Release Date: Nov 12, 2013
Record label: Warp
Genre(s): Pop/Rock, Alternative/Indie Rock
What appeals most about Grizzly Bear is their predilection for sound, for depth and visceral impact. Their music is characterised by unexpected turns, peaks and shifts in pace; the juxtaposition between loud and quiet. Every microscopic detail counts, even the spaces between the notes are important. That’s why it’s the previously unheard tracks, and not the remixes, that makes this Special Edition of Shields actually special.
The Special Edition is no longer special. These days it’s easy to feel skeptical about words like “deluxe,” “expanded,” “rebooted,” or any other focus-grouped synonym—particularly when they’re attached to the name of a record you could have sworn came out a few months ago. Blame the ever-accelerating nostalgia cycle, the desperate marketing tactics of a wheezing industry, or the everyone-on-the-team-gets-a-trophy mentality of our youth; probably just blame all three.
As a band built on the authenticity of their background noises – the creak of rafter, the squeak of chair, the scuttle of woodlouse across glockenspiel – to be granted access to Grizzly Bear’s demos and cast-offs on this new edition of fourth album ‘Shields’ naturally adds to the magic, as if you’ve snuck upon a dusty trunk in their loft. And sure enough, while the Nicolas Jaar, Liars and Lindstrøm remixes add synthetic space to ‘Sleeping Ute’, ‘A Simple Answer’ and a Daft-ly disco ‘Gun-Shy’ respectively, it’s the fragile new tracks ‘Smothering Green’ (a muted, modernist Cole Porter clatter), ‘Taken Down’ (falsetto Fleet Foxes) and the two versions of ‘Everyone I Know’ (one churchy, one space-jazz meltdown renamed ‘Will Calls (Marfa Demo)’) that are the real treasures here. Mark Beaumont .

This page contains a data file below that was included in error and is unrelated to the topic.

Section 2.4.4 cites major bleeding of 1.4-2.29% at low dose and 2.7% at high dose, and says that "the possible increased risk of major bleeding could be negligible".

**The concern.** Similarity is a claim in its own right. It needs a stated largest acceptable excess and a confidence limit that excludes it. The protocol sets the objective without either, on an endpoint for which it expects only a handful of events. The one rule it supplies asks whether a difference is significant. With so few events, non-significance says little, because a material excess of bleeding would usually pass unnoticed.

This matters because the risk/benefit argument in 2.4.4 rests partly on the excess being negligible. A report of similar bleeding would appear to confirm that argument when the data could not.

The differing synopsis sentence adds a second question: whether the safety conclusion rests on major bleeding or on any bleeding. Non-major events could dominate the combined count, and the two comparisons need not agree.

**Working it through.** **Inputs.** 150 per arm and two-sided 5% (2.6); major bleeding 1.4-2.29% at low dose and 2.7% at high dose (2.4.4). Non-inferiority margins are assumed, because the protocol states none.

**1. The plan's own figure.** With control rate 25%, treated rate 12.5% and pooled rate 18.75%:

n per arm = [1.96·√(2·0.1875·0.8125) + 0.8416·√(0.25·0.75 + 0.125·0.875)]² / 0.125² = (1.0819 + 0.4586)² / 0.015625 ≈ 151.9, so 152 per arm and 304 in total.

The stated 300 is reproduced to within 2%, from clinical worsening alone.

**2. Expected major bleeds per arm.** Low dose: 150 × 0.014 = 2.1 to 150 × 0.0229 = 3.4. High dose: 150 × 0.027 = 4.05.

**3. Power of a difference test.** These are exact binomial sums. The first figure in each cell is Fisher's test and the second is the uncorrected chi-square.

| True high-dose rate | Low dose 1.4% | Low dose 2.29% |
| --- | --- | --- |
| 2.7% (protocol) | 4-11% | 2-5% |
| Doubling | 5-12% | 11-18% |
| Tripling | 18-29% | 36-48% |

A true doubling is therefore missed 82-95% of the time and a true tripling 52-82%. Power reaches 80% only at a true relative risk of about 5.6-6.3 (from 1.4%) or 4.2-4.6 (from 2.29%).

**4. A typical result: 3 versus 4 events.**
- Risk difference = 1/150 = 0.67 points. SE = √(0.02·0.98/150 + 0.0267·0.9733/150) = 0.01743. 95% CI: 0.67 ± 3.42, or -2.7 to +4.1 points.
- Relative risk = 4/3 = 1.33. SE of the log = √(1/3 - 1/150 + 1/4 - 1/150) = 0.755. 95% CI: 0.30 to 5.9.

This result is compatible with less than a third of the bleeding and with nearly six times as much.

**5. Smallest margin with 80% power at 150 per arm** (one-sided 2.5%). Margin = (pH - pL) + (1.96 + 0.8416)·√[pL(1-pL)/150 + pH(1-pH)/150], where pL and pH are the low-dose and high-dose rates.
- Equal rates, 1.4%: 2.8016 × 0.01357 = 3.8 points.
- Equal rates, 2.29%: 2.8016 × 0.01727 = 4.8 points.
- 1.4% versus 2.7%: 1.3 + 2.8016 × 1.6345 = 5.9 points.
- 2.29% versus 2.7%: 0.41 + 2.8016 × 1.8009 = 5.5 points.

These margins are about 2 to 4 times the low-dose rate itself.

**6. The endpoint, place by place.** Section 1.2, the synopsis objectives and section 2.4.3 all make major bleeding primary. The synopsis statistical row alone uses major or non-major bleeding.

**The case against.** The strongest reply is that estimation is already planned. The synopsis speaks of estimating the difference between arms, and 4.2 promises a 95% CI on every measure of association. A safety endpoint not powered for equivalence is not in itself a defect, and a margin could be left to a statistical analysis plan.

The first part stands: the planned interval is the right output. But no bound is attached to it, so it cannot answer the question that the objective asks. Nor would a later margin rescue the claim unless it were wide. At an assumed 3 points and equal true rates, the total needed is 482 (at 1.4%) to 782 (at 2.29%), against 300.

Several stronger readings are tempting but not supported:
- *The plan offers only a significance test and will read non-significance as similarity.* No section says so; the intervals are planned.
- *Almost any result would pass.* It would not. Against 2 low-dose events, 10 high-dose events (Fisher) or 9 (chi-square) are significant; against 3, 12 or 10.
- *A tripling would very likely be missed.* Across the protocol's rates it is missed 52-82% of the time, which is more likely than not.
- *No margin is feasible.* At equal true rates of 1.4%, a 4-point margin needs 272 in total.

Shields, Grizzly Bear's fourth and celebrated new album to date, was highlighted by its pure clarity, both through Chris Taylor's crisp production, and chief songwriters Ed Droste and Daniel Rossen's meticulous melodies. Released digitally and as a stand-alone vinyl LP (titled Shields B-Sides) and as the bonus tracks to Warp Records' Shields: Expanded double-CD, this eight-song set provides a bit of insight into the evolution of Grizzly Bear's ever-ripening sound. Pulling together studio outtakes, remixes and pre-Shields demos, the songs that make up Expanded / B-Sides undoubtedly sound like they belong on a Grizzly Bear outtake reel.
opinion byBRENDAN FRANK The delicacy of Grizzly Bear’s music likens them more to sculptors than musicians. They craft their albums with the kind of care and patience that is easy to under-appreciate. Intent on outdoing themselves, the Brooklynite quartet put on a compositional clinic on their fourth album, last year’s Shields. It was a record assembled with a watchmaker’s precision, with all of the shivering translucency of an ice sculpture.